China’s naval sur­veil­lance of U.S.

The Washington Times Weekly - - Editorials -

Why would a Chi­nese sub­ma­rine shadow the USS Kitty Hawk and its bat­tle group only weeks be­fore Chi­nese mil­i­tary of­fi­cials play host the com­man­der of the U.S. Navy’s Pa­cific Fleet? The in­ci­dent, re­ported by The Wash­ing­ton Times, oc­curred at the end of Oc­to­ber near Ok­i­nawa. It’s un­usual both for Chi­nese sub­marines to fol­low U.S. ships and for the Chi­nese sub­marines to ven­ture far from Chi­nese shores, Bill Gertz re­ported. Adm. Gary Roug­head, com­man­der of the Pa­cific Fleet, was in China last week, and this event is likely to cast a shadow over his meet­ings with Chi­nese mil­i­tary of­fi­cials.

The in­ci­dent fits dis­con­cert­ingly well into a larger frame­work. China’s in­tent to shift the bal­ance of power in the Pa­cific away from the United States is a re­cur­ring theme in the Pen­tagon’s an­nual re­ports on China’s mil­i­tary power. “The pace and scope of China’s mil­i­tary buildup al­ready place re­gional mil­i­tary bal­ances at risk,” the 2006 re­port states. The re­port also notes that “[c]ur­rent trends in China’s mil­i­tary mod­ern­iza­tion could pro­vide China with a force ca­pa­ble of pros­e­cut­ing a range of mil­i­tary opera- tions in Asia — well be­yond Tai­wan — po­ten­tially pos­ing a cred­i­ble threat to mod­ern mil­i­taries op­er­at­ing in the re­gion,” re­fer­ring to the U.S. mil­i­tary. The dieselpow­ered Song-class sub­ma­rine that sur­faced five miles away from the USS Kitty Hawk on Oct. 26 lags con­sid­er­ably be­hind its Amer­i­can coun­ter­parts, but Wash­ing­ton should ex­pect China to con- tinue in­vest­ing heav­ily in mod­ern­iz­ing its mil­i­tary force.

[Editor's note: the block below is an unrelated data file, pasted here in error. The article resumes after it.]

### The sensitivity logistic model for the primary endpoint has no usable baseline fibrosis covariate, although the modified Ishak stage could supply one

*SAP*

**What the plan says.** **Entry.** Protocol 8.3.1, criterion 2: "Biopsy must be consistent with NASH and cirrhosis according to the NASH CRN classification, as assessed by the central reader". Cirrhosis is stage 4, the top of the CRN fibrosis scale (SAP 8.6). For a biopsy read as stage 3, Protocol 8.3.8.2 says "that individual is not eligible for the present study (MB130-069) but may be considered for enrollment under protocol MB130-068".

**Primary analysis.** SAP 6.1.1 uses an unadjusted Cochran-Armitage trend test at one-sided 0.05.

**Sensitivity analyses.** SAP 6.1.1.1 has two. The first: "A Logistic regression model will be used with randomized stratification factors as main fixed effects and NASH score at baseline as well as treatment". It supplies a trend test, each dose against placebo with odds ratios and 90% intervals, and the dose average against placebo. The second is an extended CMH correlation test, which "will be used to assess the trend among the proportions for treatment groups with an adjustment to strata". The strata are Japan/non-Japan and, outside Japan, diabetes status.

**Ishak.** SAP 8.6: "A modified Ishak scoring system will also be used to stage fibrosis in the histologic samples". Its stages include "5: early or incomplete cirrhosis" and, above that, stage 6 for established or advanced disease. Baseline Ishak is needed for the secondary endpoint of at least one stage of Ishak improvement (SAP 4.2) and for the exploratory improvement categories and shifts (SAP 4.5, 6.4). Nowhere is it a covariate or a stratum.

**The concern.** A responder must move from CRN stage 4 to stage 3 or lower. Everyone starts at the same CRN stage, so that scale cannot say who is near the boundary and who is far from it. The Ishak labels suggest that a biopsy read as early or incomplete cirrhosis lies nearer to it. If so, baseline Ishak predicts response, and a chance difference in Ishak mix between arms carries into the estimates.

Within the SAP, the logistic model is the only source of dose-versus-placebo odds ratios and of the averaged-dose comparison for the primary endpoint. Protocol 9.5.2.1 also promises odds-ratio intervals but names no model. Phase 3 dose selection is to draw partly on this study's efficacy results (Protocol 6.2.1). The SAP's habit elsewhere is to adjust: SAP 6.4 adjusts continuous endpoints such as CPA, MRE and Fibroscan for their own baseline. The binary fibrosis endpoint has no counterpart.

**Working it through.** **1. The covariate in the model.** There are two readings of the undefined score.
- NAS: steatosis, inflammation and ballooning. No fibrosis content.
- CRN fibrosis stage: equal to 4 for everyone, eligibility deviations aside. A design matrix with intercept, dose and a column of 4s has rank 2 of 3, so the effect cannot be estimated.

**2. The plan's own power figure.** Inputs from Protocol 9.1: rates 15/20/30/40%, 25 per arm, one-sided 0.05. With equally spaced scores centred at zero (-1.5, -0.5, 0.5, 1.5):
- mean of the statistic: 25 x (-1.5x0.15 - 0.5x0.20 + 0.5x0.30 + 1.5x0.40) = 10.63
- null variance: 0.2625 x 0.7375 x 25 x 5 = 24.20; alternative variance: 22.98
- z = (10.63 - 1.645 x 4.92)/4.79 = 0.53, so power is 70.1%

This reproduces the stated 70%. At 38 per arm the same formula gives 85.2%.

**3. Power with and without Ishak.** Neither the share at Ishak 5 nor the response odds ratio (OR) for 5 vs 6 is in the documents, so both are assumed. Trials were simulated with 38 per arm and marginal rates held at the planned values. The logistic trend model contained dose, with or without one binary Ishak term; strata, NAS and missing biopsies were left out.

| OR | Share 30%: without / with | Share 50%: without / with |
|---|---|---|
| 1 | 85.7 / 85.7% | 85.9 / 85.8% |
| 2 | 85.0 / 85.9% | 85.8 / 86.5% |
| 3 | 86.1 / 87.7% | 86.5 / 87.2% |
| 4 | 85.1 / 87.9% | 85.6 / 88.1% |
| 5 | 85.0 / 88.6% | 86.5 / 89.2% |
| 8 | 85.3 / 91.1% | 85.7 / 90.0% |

China’s rhetor­i­cal com­mit­ment to a peace­ful rise has been un­der­mined by Bei­jing’s lack of trans­parency in all mat­ters mil­i­tary and by its re­fusal to re­cip­ro­cate U.S. ef­forts to build closer mil­i­tary ties. China has also con­sis­tently sidestepped op­por­tu­ni­ties to show it­self as the “re­spon­si­ble stake­holder” in the in­ter­na­tional sys­tem that U.S. of­fi­cials had hoped it would be, pre­fer­ring a mer­can­tilist approach of trad­ing loans, arms deals and diplo­matic shel­ter for oil and nat­u­ral re­sources in the Mid­dle East, Africa and South Amer­ica.

Whether a Chi­nese sub­ma­rine sur­fac­ing within tor­pedo range of a U.S. air­craft car­rier bat­tle group was in­tended to send a mes­sage to the United States is not clear. U.S. of­fi­cials should nev­er­the­less ex­am­ine the wor­ri­some episode with the Kitty Hawk both for what it is and for the larger trend it rep­re­sents — a grow­ing Chi­nese naval force ca­pa­ble of as­sert­ing a stronger pres­ence in the Pa­cific.

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